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The Incidence of Subclinical High-altitude Pulmonary Oedema at High Altitude

This study has been completed.
Information provided by (Responsible Party):
Institute of Mountain Emergency Medicine Identifier:
First received: February 14, 2013
Last updated: February 15, 2013
Last verified: February 2013
The aim of this investigation is to determine the incidence of silent interstitial pulmonary edema by chest ultrasound at moderate altitude (3905m). Secondary endpoints are to detect a suspected association with acute mountain sickness (AMS), co-morbidities and endothelial dysfunction (marker of hypoxia responses, endothelial damage and inflammation).

Acute Mountain Sickness Subclinical High Altitude Pulmonary Edema

Study Type: Observational
Study Design: Observational Model: Case-Only
Time Perspective: Prospective

Resource links provided by NLM:

Further study details as provided by Institute of Mountain Emergency Medicine:

Primary Outcome Measures:
  • Changes in the number of beta-lines in chest sonography [ Time Frame: at 0 (arrival at 3830m), 9, 24, 48 and 72 hours, and at day 7 ]
    as marker of subclinical pulmonary edema

Secondary Outcome Measures:
  • Changes from baseline of optic nerve sheath diameter [ Time Frame: at 0 (arrival at 3830m), 3, 9, 24, 48 and 72 hours, and at day 7 ]
    evaluated by optical nerve sonography

  • Changes from baseline in RNA expression in circulating polymorphonucleated [ Time Frame: at 9, 24, 72 hours and day 7 ]

Biospecimen Retention:   Samples With DNA
blood samples

Enrollment: 24
Study Start Date: July 2011
Study Completion Date: July 2011
Primary Completion Date: July 2011 (Final data collection date for primary outcome measure)
Detailed Description:

The high-altitude pulmonary edema (HAPE) is the leading cause of death from high altitude sickness. At moderate altitude (2500-4500m) the incidence (0.2-6%) may be underestimated because only clinical HAPE leads to symptoms and motivates the patient to seek medical advice. Cremona et al. [Cremona et al. Pulmonary extravascular fluid accumulation in recreational climbers: a prospective study. Lancet 2002;359:303-09] suggested that a silent interstitial pulmonary edema arises in most recreational climbers at moderate altitude. Recently, chest sonography has been shown to effectively detect pulmonary edema and quantify extravascular lung water through the sign of "ultrasound lung comets" (ULCs) originating from water-thickened interlobular septa [Lichtenstein D et al. The comet-tail artifact. An ultrasound sign of alveolar-interstitial syndrome. Am J Respir Crit Care Med;156:1640-46]. The technique requires only basic twodimensional technology and has been applied in extreme, out-of-hospital setting, showing in recreational climbers a high prevalence of clinically silent interstitial pulmonary edema at high-altitude [Pratali L et al. Frequent subclinical high-altitude pulmonary edema detected by chest sonography as ultrasound lung comets in recreational climbers. Crit Care Med 2010;38:1818-23]. However, data for moderate altitude remain scarce, despite that mountaineers are increasing in age and comorbidities and could be more prone to high altitude emergencies.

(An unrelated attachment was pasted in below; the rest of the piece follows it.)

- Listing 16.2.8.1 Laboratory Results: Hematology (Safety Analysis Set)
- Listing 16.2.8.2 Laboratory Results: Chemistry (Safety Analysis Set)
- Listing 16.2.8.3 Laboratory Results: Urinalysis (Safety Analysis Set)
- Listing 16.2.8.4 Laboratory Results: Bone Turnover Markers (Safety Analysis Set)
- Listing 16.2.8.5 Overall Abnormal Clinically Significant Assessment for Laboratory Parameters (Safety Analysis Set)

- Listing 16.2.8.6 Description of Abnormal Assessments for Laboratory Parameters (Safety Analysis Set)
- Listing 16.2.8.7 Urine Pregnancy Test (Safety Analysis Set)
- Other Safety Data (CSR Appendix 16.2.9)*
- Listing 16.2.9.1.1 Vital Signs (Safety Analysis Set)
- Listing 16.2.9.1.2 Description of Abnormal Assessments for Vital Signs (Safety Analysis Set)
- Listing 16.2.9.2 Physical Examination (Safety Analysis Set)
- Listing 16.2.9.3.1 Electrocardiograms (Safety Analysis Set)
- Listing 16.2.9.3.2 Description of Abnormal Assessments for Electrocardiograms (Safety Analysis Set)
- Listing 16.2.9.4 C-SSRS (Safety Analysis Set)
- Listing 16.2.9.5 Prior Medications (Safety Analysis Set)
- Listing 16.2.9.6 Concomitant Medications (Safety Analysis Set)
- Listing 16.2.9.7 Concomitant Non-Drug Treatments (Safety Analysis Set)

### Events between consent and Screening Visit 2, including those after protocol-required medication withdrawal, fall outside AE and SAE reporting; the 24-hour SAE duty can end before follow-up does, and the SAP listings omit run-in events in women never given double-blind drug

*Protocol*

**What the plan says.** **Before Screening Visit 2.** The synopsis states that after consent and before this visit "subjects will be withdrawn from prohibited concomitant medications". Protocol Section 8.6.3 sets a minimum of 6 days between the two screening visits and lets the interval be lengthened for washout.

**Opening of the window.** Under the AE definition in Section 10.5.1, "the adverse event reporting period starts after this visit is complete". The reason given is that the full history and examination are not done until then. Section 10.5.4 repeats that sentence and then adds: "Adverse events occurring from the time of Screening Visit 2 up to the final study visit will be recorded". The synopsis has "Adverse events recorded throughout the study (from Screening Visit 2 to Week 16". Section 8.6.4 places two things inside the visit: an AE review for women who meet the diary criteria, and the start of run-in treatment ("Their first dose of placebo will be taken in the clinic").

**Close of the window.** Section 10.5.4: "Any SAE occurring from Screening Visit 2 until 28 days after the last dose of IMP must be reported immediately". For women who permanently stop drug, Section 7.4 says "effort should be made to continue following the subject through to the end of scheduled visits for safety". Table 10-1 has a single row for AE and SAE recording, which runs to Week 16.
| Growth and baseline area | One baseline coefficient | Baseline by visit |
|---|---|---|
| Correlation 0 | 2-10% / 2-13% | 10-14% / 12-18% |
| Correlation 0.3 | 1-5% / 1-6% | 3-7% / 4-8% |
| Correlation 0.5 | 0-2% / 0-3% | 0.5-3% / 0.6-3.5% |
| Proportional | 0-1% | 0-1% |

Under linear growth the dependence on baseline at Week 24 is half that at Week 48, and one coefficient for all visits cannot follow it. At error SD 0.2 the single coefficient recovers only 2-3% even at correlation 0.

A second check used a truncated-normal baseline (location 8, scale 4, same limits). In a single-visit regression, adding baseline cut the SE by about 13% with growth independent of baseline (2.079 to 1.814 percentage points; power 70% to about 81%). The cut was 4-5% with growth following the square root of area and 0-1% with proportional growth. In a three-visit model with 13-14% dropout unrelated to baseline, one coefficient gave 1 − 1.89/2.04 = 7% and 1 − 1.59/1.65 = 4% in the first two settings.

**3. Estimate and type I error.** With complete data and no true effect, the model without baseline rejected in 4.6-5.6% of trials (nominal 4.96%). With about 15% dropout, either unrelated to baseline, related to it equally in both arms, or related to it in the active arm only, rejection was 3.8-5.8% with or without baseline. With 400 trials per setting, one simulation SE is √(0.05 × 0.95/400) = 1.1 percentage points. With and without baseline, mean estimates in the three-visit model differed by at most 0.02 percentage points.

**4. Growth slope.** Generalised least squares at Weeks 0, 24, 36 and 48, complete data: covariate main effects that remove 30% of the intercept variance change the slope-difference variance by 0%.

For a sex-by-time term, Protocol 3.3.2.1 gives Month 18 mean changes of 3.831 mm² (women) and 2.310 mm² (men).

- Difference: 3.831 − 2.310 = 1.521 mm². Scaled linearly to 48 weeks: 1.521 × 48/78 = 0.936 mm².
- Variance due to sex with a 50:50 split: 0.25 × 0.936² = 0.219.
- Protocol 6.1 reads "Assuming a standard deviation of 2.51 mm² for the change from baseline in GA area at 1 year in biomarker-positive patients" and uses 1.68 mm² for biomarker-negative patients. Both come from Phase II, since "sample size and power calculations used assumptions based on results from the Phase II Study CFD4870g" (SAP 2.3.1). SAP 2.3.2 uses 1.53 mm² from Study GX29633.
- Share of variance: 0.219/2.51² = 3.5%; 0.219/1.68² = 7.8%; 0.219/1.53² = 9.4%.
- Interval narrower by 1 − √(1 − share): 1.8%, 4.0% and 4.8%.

Prospective, non-randomised, observational study. Study participants are recruited from a scientific research group lead by the Ohio State University during a glaciology study on the Ortles Glacier in South Tyrol (3905m).

Patients are tested for a baseline measure, during a permanent stay on the glacier camp (3h, 9h, 24h, 48h, 72h, 7d ). Parameters include chest ultrasound, Lake Louise score, cerebral sensitive score, non-invasive haemodynamic parameters (i.e. US) and markers of hypoxia responses, endothelial damage and inflammation.


Ages Eligible for Study:   18 Years and older   (Adult, Senior)
Sexes Eligible for Study:   All
Accepts Healthy Volunteers:   Yes
Sampling Method:   Non-Probability Sample
Study Population
Healthy adults

Inclusion Criteria:

  • healthy of age >18y

Exclusion Criteria:

  • cardiac failure
  • chronic kidney disease
  • chronic pulmonary disease
  • acute lung/heart/kidney/brain conditions
  • neoplastic disease
  • lack of consent
  Contacts and Locations
Choosing to participate in a study is an important personal decision. Talk with your doctor and family members or friends about deciding to join a study. To learn more about this study, you or your doctor may contact the study research staff using the Contacts provided below. For general information, see Learn About Clinical Studies.

Please refer to this study by its identifier: NCT01794130

Institute of Mountain Emergency Medicine, Eurac research
Bolzano, Provincia autonoma di Bolzano, Italy, 39100
Sponsors and Collaborators
Institute of Mountain Emergency Medicine
Study Director: Giacomo Strapazzon, MD Institute of Mountain Emergency Medicine, Eurac research
  More Information

Responsible Party: Institute of Mountain Emergency Medicine Identifier: NCT01794130     History of Changes
Other Study ID Numbers: V/4/11
Study First Received: February 14, 2013
Last Updated: February 15, 2013

Additional relevant MeSH terms:
Altitude Sickness
Pulmonary Edema
Hypertension, Pulmonary
Signs and Symptoms
Respiration Disorders
Respiratory Tract Diseases
Lung Diseases processed this record on September 21, 2017